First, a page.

The Battle For a Better PFD
The Battle For a Better PFD
New low-bulk PFD designs, while popular overseas, won’t pass U.S. Coast Guard muster. But that’s not stopping sailors from making the switch. "New Gear" from our May 2011 issue.
At the 2011 Rolex Miami OCR, foreign sailors wore buoyancy aids instead of Coast Guard approved life jackets, which all U.S. competitors were required to wear. Why are only the international sailors allowed to wear the more comfortable, less restrictive, and lower-profile PFDs? Because in international events, sailors are allowed to wear what’s legal in their country. This discrepancy puts U.S. dinghy sailors at a distinct disadvantage. Since almost all countries except the United States permit the use of buoyancy aids, U.S. sailors are required to wear larger, more restricting lifejackets approved by the U.S. Coast Guard.
There is a workaround for sailors of bigger boats. At the Melges 32 World Championships in San Francisco, for example, many teams wore buoyancy aids while storing approved PDFs inside the boat. As long as there’s one for each crewmember onboard, they’re safe.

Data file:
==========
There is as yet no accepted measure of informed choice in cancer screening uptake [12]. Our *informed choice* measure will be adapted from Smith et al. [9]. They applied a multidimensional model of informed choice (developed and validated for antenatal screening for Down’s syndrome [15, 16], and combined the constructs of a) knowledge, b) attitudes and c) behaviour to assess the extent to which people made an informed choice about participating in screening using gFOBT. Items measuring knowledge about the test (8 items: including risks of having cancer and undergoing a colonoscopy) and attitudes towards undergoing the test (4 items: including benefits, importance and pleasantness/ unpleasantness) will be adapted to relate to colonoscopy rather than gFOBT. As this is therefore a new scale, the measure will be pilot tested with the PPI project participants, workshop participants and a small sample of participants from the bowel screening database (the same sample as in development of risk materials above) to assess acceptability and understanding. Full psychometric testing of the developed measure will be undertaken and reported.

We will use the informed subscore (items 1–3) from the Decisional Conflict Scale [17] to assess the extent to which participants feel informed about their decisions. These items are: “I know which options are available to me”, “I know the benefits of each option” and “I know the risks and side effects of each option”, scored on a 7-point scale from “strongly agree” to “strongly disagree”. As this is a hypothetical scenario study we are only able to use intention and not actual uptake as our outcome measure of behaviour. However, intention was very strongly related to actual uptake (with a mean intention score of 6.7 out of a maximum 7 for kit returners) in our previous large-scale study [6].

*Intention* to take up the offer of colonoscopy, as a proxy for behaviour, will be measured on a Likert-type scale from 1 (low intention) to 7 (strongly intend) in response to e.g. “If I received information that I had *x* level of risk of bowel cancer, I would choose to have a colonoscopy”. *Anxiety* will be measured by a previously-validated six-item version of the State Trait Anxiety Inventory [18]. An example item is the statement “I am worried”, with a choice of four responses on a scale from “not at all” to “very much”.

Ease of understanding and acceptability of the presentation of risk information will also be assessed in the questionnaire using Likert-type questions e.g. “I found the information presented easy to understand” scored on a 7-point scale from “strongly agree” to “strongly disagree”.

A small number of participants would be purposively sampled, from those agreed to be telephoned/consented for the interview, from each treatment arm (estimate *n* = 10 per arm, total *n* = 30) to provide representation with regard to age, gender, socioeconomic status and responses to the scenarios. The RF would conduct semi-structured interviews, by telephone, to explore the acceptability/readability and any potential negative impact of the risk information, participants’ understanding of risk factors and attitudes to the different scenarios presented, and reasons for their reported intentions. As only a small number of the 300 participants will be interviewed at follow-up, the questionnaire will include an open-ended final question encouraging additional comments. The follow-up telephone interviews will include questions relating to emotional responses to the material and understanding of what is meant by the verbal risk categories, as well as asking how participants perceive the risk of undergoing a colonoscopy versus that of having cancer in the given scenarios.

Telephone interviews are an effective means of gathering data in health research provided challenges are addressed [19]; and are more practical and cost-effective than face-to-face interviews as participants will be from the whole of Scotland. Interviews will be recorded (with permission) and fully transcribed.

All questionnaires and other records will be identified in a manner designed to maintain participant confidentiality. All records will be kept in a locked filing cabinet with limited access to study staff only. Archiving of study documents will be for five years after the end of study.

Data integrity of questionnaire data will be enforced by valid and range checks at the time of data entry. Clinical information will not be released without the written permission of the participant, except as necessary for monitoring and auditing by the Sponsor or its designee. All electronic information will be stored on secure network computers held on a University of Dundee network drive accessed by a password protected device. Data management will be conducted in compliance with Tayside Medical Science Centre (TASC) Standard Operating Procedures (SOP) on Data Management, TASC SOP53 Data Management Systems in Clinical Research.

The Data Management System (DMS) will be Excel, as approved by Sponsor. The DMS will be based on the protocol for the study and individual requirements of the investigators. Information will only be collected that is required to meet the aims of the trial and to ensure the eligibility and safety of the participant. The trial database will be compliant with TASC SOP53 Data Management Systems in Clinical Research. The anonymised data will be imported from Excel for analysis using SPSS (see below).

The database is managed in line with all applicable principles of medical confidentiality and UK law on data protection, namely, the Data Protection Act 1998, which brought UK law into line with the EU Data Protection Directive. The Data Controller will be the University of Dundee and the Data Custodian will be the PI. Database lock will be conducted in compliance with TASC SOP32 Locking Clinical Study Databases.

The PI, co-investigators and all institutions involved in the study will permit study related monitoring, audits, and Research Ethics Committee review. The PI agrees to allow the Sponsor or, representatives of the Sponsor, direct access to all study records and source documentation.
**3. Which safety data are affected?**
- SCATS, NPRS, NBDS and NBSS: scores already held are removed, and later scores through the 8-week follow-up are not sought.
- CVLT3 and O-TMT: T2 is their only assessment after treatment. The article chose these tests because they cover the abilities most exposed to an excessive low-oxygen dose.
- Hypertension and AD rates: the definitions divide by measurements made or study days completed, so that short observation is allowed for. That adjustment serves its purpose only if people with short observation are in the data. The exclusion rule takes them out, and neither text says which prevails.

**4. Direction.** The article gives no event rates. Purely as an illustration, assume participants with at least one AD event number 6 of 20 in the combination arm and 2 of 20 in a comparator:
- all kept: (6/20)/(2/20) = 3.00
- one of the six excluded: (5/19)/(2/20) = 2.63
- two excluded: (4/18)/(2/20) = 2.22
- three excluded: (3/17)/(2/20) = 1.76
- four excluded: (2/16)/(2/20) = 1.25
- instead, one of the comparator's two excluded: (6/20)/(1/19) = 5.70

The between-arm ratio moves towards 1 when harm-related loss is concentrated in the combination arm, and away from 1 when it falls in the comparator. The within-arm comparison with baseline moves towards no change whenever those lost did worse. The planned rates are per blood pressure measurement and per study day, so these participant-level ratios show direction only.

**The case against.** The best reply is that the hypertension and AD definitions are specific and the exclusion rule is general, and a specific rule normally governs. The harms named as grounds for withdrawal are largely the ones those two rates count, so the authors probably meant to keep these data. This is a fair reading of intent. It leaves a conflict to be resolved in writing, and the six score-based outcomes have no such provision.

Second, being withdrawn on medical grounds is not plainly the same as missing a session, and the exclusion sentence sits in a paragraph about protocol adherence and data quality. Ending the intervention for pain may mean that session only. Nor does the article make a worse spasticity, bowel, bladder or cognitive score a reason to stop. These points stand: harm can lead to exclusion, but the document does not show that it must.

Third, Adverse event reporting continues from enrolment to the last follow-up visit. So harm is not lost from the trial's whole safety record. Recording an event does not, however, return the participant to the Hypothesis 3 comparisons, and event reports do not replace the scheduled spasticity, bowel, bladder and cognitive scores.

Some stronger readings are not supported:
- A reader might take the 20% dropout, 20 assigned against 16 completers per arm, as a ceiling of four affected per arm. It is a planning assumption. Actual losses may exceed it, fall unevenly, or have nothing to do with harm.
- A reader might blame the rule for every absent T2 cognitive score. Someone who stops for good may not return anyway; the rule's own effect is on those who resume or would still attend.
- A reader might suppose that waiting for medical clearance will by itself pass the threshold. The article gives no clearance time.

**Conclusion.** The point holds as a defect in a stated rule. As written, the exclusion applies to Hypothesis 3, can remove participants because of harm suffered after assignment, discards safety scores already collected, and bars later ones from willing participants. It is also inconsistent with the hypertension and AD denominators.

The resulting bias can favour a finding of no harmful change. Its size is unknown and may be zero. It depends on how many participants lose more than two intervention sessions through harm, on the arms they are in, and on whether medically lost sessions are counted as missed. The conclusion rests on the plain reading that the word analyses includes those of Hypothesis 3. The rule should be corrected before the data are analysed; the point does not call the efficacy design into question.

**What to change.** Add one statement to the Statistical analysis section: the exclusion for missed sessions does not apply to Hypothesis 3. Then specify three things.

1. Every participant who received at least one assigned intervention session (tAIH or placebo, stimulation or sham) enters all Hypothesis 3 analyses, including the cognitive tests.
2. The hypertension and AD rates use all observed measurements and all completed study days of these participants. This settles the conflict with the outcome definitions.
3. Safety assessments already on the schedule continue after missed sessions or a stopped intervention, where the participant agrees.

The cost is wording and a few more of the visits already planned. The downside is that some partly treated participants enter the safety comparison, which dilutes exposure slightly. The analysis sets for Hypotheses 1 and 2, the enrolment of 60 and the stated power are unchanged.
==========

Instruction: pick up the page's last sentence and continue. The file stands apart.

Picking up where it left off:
No doubt, the regulations are being ignored these days as buoyancy aids are becoming more and more prevalent as the sole flotation devices aboard boats at other regattas throughout the United States. But as far as we know, it hasn’t been an issue in the protest room. However, unless you are carrying a Coast Guard-approved lifejacket as well, it could be, because U.S. SAILING prescriptions require boats to conform to “government regulations that apply in the racing area” (Part 4, Rule 40). High school and college racing programs are sticklers about the use of Coast Guard-approved lifejackets.
What’s the difference between the U.S. Coast Guard requirements and those of other nations? A big part of it comes down to the amount of buoyancy, which is measured in Newtons (1 Newton equals .22 pounds of force). The Coast Guard states that keeping someone’s head out of the water requires about 11 pounds of buoyancy, or 50 Newtons. That’s exactly how most buoyancy aids are rated. Yet, Coast Guard-approved lifejackets must rate at least 70 Newtons, providing 15.5 pounds of flotation. Perhaps in recognition of that difference, all buoyancy aids come with a written caveat stating that they are not life jackets and they are designed for those who can swim and are in situations where “help is close at hand.”